A Brief History of Fair Housing in America and New Mexico

A Brief History of Fair Housing in America and New Mexico

Fair housing in America, a journey marked by challenges and triumphs, is a story of how a nation grappled, and still does, with discrimination and inequality. Nowhere is this narrative more vivid than in the unique context of New Mexico, where diverse cultures and histories intertwine. Let's dive deep into this history, from its roots to its contemporary manifestations.

A History of Colonialism in America and New Mexico

When we think of fair housing measures, often, we're taught that discriminatory practices began during the Jim Crow era. The source is further back in history, and in New Mexico, it was even prior to America recognizing New Mexico's statehood in 1912. New Mexico's history of colonization is impossible for me to dive into in a blog post, but for history buffs, this link will take you to a comprehensive history, dating back to Spain's conquest of New Mexico's lands from the indigenous people living here centuries and generations prior. The Spanish conquest led to the genocide of so many families calling this land their home. Still, to this day, there are blatant inequities and injustices toward indigenous people all across the country, but especially in the southwest.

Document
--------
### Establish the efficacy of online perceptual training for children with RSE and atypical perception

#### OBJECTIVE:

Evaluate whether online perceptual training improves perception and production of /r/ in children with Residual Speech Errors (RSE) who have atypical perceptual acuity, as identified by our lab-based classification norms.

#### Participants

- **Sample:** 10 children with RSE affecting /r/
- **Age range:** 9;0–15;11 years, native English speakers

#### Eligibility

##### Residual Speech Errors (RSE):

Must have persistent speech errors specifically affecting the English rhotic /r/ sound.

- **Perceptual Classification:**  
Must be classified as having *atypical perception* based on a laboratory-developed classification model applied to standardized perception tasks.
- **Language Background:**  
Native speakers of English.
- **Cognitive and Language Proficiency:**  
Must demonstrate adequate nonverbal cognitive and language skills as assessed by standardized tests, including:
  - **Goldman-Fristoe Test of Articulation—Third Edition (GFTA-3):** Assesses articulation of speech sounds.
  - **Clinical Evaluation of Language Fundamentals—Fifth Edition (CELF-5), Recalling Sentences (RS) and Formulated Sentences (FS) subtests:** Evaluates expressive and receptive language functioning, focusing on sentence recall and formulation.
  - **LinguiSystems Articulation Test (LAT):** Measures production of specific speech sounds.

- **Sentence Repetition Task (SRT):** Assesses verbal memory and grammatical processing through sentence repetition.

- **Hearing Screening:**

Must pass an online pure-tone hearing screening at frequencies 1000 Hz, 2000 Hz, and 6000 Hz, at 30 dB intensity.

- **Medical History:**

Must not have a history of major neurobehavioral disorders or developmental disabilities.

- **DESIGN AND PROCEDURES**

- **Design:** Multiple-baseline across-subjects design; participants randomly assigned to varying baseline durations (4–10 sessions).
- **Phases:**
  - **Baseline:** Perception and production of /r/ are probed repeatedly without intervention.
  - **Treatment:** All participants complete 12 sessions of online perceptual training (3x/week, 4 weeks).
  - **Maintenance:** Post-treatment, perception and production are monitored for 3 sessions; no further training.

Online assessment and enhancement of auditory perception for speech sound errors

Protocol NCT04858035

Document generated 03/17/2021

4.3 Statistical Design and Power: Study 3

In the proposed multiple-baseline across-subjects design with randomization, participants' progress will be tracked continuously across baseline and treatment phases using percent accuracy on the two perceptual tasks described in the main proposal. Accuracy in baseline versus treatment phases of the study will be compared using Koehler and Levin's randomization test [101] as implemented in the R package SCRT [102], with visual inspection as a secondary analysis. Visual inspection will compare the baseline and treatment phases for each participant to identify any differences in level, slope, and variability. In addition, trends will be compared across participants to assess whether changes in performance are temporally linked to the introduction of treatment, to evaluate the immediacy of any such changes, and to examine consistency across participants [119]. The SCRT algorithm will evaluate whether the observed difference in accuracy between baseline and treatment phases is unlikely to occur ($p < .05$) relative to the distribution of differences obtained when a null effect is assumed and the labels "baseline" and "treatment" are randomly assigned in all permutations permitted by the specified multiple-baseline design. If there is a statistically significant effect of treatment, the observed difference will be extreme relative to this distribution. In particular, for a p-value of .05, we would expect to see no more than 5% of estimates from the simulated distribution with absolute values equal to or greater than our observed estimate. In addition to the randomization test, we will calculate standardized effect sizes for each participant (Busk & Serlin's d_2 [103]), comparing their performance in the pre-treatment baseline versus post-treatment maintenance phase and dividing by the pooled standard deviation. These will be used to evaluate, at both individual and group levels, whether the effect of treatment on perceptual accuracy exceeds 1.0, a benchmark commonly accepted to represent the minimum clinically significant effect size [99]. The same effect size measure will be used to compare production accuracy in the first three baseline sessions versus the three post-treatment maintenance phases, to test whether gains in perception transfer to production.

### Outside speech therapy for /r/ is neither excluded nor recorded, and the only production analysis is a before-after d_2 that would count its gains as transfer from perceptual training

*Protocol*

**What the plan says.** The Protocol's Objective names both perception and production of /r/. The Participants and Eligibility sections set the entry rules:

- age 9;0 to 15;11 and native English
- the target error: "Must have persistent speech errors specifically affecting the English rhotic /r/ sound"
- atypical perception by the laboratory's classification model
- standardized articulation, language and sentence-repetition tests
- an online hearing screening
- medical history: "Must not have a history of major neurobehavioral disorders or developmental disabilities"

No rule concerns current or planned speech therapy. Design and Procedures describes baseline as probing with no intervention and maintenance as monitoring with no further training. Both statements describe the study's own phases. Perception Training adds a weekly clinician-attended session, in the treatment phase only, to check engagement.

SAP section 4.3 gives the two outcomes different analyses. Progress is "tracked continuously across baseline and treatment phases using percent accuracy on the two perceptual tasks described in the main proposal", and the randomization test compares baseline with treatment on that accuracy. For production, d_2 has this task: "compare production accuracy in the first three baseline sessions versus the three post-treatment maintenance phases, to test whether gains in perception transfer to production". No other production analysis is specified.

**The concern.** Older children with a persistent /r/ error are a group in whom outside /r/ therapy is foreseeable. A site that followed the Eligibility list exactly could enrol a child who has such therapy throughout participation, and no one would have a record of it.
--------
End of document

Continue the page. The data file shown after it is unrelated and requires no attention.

The Roots of Housing Discrimination in America

Housing discrimination in the United States didn't just appear out of thin air. It's a product of historical laws and social norms that systematically marginalized certain racial, ethnic, and gender groups, and while the fight for liberation and equality continues in 2024 and beyond, it came as a slow drip.

Jim Crow Laws and Their Impact on Housing

Imagine living in a time when laws explicitly dictated where you could and could not live based on your race. Jim Crow laws did just that, segregating communities and laying the groundwork for housing discrimination. In neighborhood Covenants, Creeds, and Restrictions all around New Mexico and the rest of the country, there are plenty of examples of terrible discriminatory measures that are, by today's standards, illegal to enforce (thank goodness). 

The Great Migration and Urban Housing Challenges